So it’s "hail and farewell" to Alan Patrick Kenny and New Stage Collective (NSC). With eight performances of Stephen Sondheim’s and Hugh Wheeler’s A Little Night Music (presented at Know Theater on Jackson Street in Over-the-Rhine), NSC completes its seventh and final season of always ambitious, often audacious playmaking.
Predictably, it’s going out with a stylish bang.
The production (staged by Joe Deer of the theater department at Wright State University in Dayton and music directed by Kenny) is less-than-fully staged: no set, black-box atmosphere, a few chairs, a bench and some colorful carpets. The lighting (Shannon Bailey) is simple and the costumes more selected than designed (Julia Gardiner). Five first-rate musicians placed upstage of the action: Kenny (piano), Gerri Sutvak (cello), Josh Moore (bass), Steffani Kitayama and Bryan Emmon Hall alternating on violin and Jane Zopff and Becky Childs alternating on harp.
Yet it’s well more than a concert reading of Sondheim’s all-waltz score and the wit-driven script that Wheeler extracted from Ingmar Bergman’s film, Smiles of a Summer Night. Action is fully blocked with energetic exits and entrances, though some actors do remain on stage when not involved in the scene of the moment.
And there’s simple dancing, also staged by Deer.
The space is compact. The bleacher seating is pushed close. Deer kept the action downstage center — all of that meaning that audience members are afforded an opportunity for closer-than-usual contact with the play’s lilt and its effervescent wit, both sung and spoken. The effect is electric.
Happily, Deer and Kenny cast able people to tell Night Music’s tale. Lawyer Egerman (Bruce Cromer) has married Anne (Kelly Pekar), who is half his age or younger. After 11 months, their marriage remains unconsummated. Meanwhile, Egerman’s old flame, actress Desiree Armfeldt (Amy Warner), is mistress to this dunce of a dragoon, Carl-Magnus (Tom Highley), who is married to Charlotte (Lisa Eriksen), who befriends Anne. And Egerman’s dour, clergyman-in-training son, Henrik (J.J. Parkey), has conceived a guilty passion for his stepmother, the virginal Anne. All of them wind up at the country home of Desiree’s mother (Renee Franck-Reed), a retired courtesan of epic renown. By the time Warner finally invites fate to Send In The Clowns — in a half-spoken, half-sung performance that’s as haunting as it is iconic — one of Sweden’s endless summer nights has smiled down on all of them.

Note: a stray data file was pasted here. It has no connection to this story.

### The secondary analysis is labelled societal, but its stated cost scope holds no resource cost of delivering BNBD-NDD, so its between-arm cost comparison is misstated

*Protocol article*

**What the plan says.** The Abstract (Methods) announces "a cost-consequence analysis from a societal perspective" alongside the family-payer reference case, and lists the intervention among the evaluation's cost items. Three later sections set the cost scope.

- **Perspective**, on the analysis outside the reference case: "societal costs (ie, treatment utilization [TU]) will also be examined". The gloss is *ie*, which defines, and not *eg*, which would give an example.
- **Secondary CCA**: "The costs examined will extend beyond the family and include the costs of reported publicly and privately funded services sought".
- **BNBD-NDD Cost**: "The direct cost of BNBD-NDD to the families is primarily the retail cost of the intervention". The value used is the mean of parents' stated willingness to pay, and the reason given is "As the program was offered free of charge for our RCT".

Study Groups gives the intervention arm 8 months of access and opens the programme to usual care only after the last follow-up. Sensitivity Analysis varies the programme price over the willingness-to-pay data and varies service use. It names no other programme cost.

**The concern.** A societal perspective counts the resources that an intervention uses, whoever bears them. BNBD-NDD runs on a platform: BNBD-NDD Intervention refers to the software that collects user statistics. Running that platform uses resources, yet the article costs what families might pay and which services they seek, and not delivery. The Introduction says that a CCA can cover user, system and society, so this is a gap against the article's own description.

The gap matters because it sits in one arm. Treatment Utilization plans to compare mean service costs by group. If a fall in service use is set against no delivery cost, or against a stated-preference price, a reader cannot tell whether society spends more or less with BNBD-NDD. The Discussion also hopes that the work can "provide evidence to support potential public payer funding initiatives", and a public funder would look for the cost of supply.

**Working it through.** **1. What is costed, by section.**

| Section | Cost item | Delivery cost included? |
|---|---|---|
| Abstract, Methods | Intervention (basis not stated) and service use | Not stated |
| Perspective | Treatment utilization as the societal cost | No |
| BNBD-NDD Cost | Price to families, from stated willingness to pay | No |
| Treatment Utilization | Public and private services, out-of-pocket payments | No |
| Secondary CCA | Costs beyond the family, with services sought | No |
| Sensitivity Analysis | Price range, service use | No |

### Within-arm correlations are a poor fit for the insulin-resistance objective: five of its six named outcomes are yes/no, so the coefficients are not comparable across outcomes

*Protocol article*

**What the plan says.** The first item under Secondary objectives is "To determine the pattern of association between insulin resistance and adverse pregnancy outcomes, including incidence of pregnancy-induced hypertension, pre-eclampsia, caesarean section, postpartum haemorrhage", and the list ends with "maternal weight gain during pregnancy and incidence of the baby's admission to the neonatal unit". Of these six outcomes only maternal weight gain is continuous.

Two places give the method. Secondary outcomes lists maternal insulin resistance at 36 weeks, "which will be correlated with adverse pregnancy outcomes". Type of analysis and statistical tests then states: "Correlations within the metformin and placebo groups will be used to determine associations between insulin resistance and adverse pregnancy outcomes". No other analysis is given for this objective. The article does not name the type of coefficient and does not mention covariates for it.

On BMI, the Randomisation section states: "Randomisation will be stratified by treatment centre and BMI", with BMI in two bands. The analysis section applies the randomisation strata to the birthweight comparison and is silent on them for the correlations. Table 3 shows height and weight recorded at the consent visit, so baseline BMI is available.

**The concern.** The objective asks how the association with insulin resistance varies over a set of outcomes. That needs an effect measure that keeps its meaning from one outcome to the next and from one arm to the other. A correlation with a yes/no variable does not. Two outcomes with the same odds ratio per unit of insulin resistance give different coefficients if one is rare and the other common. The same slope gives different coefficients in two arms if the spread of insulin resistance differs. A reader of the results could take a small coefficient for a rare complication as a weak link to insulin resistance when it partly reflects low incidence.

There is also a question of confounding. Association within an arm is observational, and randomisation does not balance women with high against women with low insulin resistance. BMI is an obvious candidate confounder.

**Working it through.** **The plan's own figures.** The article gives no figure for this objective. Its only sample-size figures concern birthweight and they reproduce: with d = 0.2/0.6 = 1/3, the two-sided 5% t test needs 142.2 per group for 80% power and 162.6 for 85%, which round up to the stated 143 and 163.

Cromer never lets Egerman take himself too seriously or treat Desiree too lightly. Warner is a model of ironic self-awareness. Parkey lets Henrik quiver with leashed intensity but unwinds quite nicely once he and Anne (of the child-like delight) make history of each other’s virginity.
Frank-Reed is most authoritative and acerbic when singing “Liaisons” about her ancient affairs. And as Petra the maid, Margaret-Ellen Jeffreys sings her song about marrying “The Miller’s Son” seem so effective that it seems less foreign to the show than usual.
So come May 10 New Stage Collective will be history, leaving a big hole in Cincinnati’s theater scene. For years the cast and crew biographies in NSC programs have always included an “artistic statement” written or selected by the individual. For the Night Music program, stage manager Josh Neumeyer nailed it when he wrote: “Don’t cry because it’s over. Smile because it happened.”
Amen, Josh. And, Alan, wherever you fetch up, May the road rise to meet you.
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